Published Thursday, October 04, 2012
The World Economic Forum, an independent international organization based in Switzerland and committed to the improvement of the world economy, recently issued its annual Global Competitiveness Report, which ranks over 100 nations on the strength of their economies.
During the eight years of the Bush Administration, the United States ranked first in 2002, 2003, 2005, 2007 and 2008. In September 2009, eight months into the current administration, the United States slipped to second. In 2010, we fell to fourth. In 2011, we slipped to fifth. This year, we ranked seventh. That represents a steady decline in every year of the current administration.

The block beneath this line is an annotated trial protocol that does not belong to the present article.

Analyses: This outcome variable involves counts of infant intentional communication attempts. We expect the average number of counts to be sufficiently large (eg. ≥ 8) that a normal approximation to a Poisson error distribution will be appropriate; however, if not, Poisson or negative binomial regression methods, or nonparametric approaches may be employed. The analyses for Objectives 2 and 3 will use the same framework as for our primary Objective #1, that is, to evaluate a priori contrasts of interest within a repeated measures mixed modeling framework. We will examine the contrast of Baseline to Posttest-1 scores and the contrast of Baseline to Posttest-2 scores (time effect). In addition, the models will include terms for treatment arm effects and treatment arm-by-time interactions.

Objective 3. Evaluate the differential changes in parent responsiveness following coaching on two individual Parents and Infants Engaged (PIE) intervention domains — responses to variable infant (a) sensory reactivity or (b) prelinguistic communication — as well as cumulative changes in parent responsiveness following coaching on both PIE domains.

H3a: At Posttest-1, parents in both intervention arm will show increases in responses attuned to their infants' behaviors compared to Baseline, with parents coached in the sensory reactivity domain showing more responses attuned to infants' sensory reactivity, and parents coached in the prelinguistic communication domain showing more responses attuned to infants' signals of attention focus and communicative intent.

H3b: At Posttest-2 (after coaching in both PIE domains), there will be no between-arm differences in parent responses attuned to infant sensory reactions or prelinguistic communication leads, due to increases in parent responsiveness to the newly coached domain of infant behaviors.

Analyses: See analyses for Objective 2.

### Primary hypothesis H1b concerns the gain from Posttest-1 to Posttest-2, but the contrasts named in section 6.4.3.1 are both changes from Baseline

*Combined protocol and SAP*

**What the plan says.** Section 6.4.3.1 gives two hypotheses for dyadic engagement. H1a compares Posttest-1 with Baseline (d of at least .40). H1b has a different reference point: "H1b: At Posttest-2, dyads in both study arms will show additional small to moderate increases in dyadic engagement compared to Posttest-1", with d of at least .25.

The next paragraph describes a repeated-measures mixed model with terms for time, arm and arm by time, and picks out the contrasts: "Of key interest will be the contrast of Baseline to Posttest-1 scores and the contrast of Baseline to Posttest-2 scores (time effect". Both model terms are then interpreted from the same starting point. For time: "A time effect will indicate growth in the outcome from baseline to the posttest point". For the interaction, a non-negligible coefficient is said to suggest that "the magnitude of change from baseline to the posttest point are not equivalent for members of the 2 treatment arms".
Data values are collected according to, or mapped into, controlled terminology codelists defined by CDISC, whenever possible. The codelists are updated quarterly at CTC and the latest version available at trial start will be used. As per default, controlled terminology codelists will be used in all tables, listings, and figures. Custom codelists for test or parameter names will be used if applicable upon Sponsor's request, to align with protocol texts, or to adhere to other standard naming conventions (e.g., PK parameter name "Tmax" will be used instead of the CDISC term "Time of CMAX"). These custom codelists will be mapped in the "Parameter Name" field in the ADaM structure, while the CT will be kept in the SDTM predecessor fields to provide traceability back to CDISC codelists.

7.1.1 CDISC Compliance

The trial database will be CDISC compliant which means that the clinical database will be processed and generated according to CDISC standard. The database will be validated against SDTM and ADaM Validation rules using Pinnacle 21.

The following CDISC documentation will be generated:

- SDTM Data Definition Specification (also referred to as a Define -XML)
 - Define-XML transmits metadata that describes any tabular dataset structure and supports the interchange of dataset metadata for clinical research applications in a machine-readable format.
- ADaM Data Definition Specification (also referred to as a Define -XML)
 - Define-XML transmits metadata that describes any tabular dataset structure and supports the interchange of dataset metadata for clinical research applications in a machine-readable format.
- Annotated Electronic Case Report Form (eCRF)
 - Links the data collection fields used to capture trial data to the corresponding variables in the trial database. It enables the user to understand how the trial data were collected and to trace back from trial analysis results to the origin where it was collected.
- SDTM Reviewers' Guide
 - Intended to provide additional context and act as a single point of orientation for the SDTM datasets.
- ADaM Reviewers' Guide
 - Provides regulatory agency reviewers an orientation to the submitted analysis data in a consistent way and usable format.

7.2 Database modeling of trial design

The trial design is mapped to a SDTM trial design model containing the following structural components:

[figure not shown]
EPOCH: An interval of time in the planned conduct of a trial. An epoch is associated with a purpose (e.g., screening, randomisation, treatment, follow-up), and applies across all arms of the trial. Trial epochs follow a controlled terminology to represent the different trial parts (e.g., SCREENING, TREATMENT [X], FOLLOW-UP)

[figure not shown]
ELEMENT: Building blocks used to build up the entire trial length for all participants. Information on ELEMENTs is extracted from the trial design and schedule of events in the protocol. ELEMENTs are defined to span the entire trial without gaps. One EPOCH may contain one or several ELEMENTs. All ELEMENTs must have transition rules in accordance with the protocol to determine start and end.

The World Economic Forum is not a group of Republicans trying to make the president look bad. It is an international organization that represents what the world thinks of each country’s economic strength.
The trend illustrated in the WEF reports is the most telling indication yet that the current administration’s economic policies are not solving our economic problems. Obviously, the rest of the world has already recognized this.
Many voters cast their ballot for president based on the candidate’s stand on abortion, or gay rights, or the environment, or whatever pet cause they may have. But if this country ends up in a depression, none of that will matter. All of the government’s resources will be exhausted just trying to keep everyone fed and sheltered. The economy is the most important issue we need to consider in this election.
We may not like what Mr. Romney did at Bain Capital. But I, for one, would rather have someone who understands economic forces well enough to make a fortune in business than someone who, for the past four years, has been leading the country toward economic disaster.
Martin George, Newnan